Lit Check

‘Beautiful Creatures’: 14 Notable Differences From the Book to the Screen

Jean Trinh compares the film version of ‘Beautiful Creatures,’ out today, to the popular YA novel.

Now that the beloved and bespectacled Harry Potter has long disapparated and the brooding romance between Bella and Edward in Twilight took its last juicy bite in November, publishers and movie studios alike are looking to cast the next magic spell that will captivate the Young Adult cash-cow market.

Is Beautiful Creatures, the next heavyweight contender to fill the empty void of supernatural-meets-unbridled-and-unwavering–Romeo and Juliet–style romance for teens and Twihard moms? The film adaptation of the first of four books in the Caster Chronicles series—written by Kami Garcia and Margaret Stohl—was released this week, just in time for Valentine’s Day.

Director Richard LaGravenese (The Fisher King, P.S. I Love You) had a huge undertaking for this Warner Bros. film, adapting and paring down the hefty, nearly 600-page novel into a two-hour film about the sleepy small town of Gatlin, South Carolina—where Civil War reenactments are a way of life and To Kill a Mockingbird is still on the banned books list at the library. He also had to fit in a lengthy story about a family of witches (who prefer to be called “Casters”), a 19th-century heartbreaking romance, and a youthful daydreamer, Ethan Lawson Wate, who longs to escape his boring town (what teenager doesn’t?).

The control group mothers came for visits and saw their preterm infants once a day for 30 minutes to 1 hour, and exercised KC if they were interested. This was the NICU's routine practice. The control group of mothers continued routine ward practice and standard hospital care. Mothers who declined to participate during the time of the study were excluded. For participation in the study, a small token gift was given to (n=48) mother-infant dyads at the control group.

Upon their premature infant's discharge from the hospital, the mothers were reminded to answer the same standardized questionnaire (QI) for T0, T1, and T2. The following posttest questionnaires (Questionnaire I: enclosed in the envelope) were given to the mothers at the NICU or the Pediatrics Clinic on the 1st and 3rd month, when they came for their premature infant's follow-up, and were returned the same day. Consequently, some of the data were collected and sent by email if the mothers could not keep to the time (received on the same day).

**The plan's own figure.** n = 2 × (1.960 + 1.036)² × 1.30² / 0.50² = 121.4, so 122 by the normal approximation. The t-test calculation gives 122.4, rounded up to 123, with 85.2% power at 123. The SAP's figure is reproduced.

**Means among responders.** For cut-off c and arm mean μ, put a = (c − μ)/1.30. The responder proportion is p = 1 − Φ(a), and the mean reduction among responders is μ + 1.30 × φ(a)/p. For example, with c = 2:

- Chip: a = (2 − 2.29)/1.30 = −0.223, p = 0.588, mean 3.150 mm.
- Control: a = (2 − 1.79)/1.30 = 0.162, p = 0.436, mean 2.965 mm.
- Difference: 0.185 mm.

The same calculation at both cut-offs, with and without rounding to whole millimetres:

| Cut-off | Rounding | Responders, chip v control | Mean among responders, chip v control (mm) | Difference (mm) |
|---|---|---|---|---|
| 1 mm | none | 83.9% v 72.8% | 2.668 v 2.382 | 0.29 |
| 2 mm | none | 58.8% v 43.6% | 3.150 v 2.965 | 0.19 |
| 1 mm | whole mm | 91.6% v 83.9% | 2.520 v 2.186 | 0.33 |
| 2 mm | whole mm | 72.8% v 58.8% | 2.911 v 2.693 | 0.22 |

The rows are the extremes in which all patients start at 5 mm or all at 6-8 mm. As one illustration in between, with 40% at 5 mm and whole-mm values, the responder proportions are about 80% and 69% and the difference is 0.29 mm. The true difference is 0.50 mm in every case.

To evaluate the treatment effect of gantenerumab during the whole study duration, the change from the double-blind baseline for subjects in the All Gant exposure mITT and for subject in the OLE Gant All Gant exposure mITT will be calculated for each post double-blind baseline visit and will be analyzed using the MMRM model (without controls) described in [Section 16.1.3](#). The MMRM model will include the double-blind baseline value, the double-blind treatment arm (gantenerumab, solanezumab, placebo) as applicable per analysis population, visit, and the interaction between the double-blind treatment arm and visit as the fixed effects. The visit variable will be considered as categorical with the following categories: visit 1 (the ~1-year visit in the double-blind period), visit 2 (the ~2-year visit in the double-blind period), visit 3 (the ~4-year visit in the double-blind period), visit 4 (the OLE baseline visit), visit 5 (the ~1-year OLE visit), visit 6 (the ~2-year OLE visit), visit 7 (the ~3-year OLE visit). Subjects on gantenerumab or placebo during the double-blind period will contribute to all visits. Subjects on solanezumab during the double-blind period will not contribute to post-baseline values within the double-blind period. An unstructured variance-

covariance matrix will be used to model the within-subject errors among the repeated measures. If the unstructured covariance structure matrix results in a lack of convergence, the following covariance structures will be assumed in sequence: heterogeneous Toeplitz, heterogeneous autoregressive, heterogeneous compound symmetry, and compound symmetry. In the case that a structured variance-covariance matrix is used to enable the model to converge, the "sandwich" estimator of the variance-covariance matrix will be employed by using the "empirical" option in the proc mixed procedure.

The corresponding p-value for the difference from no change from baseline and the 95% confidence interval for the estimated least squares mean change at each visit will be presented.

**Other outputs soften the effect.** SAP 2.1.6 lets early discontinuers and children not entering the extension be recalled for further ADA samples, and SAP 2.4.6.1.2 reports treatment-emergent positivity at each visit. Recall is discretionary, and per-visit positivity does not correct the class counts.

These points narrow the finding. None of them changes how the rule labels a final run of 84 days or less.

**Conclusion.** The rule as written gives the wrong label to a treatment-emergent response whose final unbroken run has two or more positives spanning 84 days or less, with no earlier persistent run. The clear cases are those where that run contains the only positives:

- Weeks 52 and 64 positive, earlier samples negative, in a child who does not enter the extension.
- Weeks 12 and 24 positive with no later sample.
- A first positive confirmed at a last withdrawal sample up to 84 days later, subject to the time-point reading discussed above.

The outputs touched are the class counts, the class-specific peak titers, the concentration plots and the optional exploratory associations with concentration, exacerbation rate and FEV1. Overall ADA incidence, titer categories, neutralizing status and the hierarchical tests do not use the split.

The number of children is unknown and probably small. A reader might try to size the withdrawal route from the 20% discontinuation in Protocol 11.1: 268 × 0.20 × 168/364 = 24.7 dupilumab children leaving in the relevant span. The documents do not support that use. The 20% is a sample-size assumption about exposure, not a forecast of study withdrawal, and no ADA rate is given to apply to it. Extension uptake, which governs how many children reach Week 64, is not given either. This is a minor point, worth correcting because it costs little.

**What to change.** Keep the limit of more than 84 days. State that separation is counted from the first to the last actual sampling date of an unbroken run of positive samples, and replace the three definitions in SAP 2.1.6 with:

Some of the themes in the story are left intact—from witchcraft and bigotry to forlorn love and the fight between good and evil—but how does Hollywood’s rendition hold up to the acclaimed novel? The following is a list of changes LaGravenese made from the New York Times bestseller to the star-studded film version. WARNING: Major spoilers ahead.

1. While Alden Ehrenreich (Tetro) was perfectly cast to play the charismatic—yet endearingly dorky at times—Southerner Ethan, he has higher aspirations in the movie version than in the book, from being just a sophomore basketball jock longing to meet an atypical girl to being a junior applying to every college to break free from Gatlin. This detail serves a purpose to fit with the film’s alternate ending, which will later be discussed.

2. The role of voodoo expert, librarian, and Ethan’s grandmother-like guardian, Amma—who’s played by the striking Viola Davis (The Help, Doubt), is really two characters in the book all rolled into one. Left out of the movie is Marian, Ethan’s mother’s best friend, librarian of the human world, and “Keeper” of all Caster secrets and books in the underground.

3. There’s little time to waste in this relatively short film, so Ethan mentions on a couple of occasions that his father is grieving from the death of his wife and is hiding in his study. But the father’s physical presence is completely omitted in the film; in the book, he is a constant dark reminder of Ethan’s upsetting home life.

4. Perhaps a little too cliché for the movie, Lena Duchannes—beautifully portrayed by the mature-beyond-her-years Alice Englert (Ginger & Rosa)—drives a retro pale yellow Mercedes Benz instead of the signature black hearse she steers in the book. However, she does not downplay the amount of dark clothes and black eyeliner that are characteristic of her Caster ways. All witches have to be at least a little Goth, right?

5. On-screen, Genevieve Duchannes, Lena's ancestor from the Civil War, is so overcome with sadness from her mortal lover’s death that she brings him back to life with a forbidden spell, only to switch over to the dark side as a result. She snuffs her lover and then proceeds to make a fiery attack on all the soldiers in line—complete with deathly stares and lightning bolts. However, in the book, Ethan Carter Wate (Ethan’s ancestor), rises for a second from the spell, but falls dead again on his own, without Genevieve going Rambo on everyone. Both the film and novel, though, keep intact the tradeoff for using such a forbidden spell: Genevieve’s ancestors are forever cursed to be claimed to the light or dark sides when they turn 16, with no say whatsoever in the matter.